trans $self->{value}=$new_value;
        # ...
        die "Error occured" if $some_error;
        # ...
      } ;

    Meaning (in semi perl5 syntax):

      sub trans_test {
        local $self->{value}=$new_value;
        # ...
        die "Error occured" if $ome_erre;
        # ...
        global $self->{value}=$self->{value};

    If we want to gain more control and want to maintain easy syntax, we can use another pragma, which sets up the attributes of the isolation of transaction data. I think the "transaction" pragma could be a good name:

      use transaction (mode => 'lock', timeout=>6000);

    Parameters for "use transaction":

    Two phase commit

    Two phase commit is the common way to deal with distributed transactions. Perl need an interface to objects and tied variables to deal with these to become a reliable transaction-handler. You can choose to implement these features in your object and your tied variable. If you don't do that, perl will give you a rough default.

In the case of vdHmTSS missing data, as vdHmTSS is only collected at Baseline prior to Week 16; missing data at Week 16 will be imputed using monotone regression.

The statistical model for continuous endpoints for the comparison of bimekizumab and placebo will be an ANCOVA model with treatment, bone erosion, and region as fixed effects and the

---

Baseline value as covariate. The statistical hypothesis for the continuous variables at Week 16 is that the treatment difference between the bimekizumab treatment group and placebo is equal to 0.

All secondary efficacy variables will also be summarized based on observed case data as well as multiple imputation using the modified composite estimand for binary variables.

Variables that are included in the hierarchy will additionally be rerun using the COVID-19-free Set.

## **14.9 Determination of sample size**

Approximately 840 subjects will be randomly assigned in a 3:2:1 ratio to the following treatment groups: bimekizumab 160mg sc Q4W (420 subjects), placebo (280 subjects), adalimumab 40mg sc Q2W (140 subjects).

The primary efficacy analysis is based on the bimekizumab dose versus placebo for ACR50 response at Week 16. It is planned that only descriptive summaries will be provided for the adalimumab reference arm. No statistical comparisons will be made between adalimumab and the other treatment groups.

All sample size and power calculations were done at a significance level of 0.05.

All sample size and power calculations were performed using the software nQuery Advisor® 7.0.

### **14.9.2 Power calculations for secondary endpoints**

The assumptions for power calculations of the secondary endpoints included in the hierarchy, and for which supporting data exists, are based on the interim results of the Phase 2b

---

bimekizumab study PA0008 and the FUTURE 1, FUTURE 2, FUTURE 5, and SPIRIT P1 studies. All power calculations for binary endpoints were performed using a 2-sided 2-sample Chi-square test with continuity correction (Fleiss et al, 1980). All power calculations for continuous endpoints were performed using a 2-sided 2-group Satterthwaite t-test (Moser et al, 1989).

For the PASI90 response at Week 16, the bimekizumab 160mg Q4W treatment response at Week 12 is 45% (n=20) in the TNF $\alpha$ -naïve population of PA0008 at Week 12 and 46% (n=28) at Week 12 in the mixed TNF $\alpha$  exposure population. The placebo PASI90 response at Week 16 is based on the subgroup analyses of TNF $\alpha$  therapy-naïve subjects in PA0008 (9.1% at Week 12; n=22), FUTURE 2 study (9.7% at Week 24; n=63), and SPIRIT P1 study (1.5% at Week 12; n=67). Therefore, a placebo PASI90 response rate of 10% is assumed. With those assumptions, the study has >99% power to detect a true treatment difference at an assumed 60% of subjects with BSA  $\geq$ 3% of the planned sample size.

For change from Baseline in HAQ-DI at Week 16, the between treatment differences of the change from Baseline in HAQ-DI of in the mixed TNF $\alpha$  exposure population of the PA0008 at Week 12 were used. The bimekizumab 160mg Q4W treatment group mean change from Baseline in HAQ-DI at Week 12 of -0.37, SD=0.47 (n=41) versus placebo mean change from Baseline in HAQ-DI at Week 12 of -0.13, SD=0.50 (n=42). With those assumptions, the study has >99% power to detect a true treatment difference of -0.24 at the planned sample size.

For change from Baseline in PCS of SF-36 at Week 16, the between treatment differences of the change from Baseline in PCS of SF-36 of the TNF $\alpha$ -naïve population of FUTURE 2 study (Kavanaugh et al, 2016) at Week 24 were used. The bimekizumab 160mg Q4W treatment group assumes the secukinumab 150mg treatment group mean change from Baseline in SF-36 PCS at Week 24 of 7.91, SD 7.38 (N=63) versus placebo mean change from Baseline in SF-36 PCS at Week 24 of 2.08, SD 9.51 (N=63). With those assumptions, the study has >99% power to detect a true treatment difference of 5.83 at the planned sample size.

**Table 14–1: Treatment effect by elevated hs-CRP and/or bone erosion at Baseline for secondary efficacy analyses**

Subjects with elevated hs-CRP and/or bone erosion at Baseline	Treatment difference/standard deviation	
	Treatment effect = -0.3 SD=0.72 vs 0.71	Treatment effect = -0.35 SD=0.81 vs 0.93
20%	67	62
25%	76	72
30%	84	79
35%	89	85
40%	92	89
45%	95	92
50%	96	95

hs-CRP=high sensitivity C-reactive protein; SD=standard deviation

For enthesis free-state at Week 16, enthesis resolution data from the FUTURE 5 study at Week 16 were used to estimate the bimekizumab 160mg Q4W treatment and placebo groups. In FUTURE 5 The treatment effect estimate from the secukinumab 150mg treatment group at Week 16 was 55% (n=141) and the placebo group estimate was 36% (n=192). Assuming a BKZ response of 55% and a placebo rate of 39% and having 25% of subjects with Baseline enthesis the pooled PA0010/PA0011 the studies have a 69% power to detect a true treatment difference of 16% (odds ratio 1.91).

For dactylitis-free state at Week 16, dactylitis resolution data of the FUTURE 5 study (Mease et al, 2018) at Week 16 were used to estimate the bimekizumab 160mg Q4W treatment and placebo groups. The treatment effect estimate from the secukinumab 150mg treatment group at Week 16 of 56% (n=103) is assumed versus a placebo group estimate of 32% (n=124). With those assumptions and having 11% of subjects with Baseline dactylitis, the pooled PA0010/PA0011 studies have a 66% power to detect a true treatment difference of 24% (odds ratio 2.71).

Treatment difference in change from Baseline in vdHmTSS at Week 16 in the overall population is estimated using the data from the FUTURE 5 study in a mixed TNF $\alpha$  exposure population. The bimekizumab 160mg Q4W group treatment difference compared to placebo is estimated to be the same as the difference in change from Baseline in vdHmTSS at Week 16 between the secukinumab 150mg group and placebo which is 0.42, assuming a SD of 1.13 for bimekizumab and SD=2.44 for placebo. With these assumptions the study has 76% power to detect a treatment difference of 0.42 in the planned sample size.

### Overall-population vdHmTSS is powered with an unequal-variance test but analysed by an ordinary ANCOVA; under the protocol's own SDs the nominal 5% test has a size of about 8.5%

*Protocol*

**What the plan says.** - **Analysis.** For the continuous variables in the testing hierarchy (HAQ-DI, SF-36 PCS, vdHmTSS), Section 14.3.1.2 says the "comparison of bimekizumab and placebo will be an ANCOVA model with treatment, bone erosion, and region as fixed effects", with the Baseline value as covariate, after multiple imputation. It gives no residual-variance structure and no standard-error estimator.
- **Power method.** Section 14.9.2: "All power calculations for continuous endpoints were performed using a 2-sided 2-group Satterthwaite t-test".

At the end of the transaction, 2 different thing can happen: rollback or commit. When rollback occured, all the transaction variables must be rolled back. In commit, a two-phase commit procedure has been started.

    The first phase is preparing to the commit: check the resources, allocates resources to the commit, flushes caches, etc. After that it can decide wheter you can do a commit or not. If all participants send "yes", then the commit phase begins: the coordinator sends "commit" messages to the participants, and the transaction finishes. If any of the participants in the "prepare" phase sends a false value, then the whole transaction need to be rolled back.

    How it looks like in perl?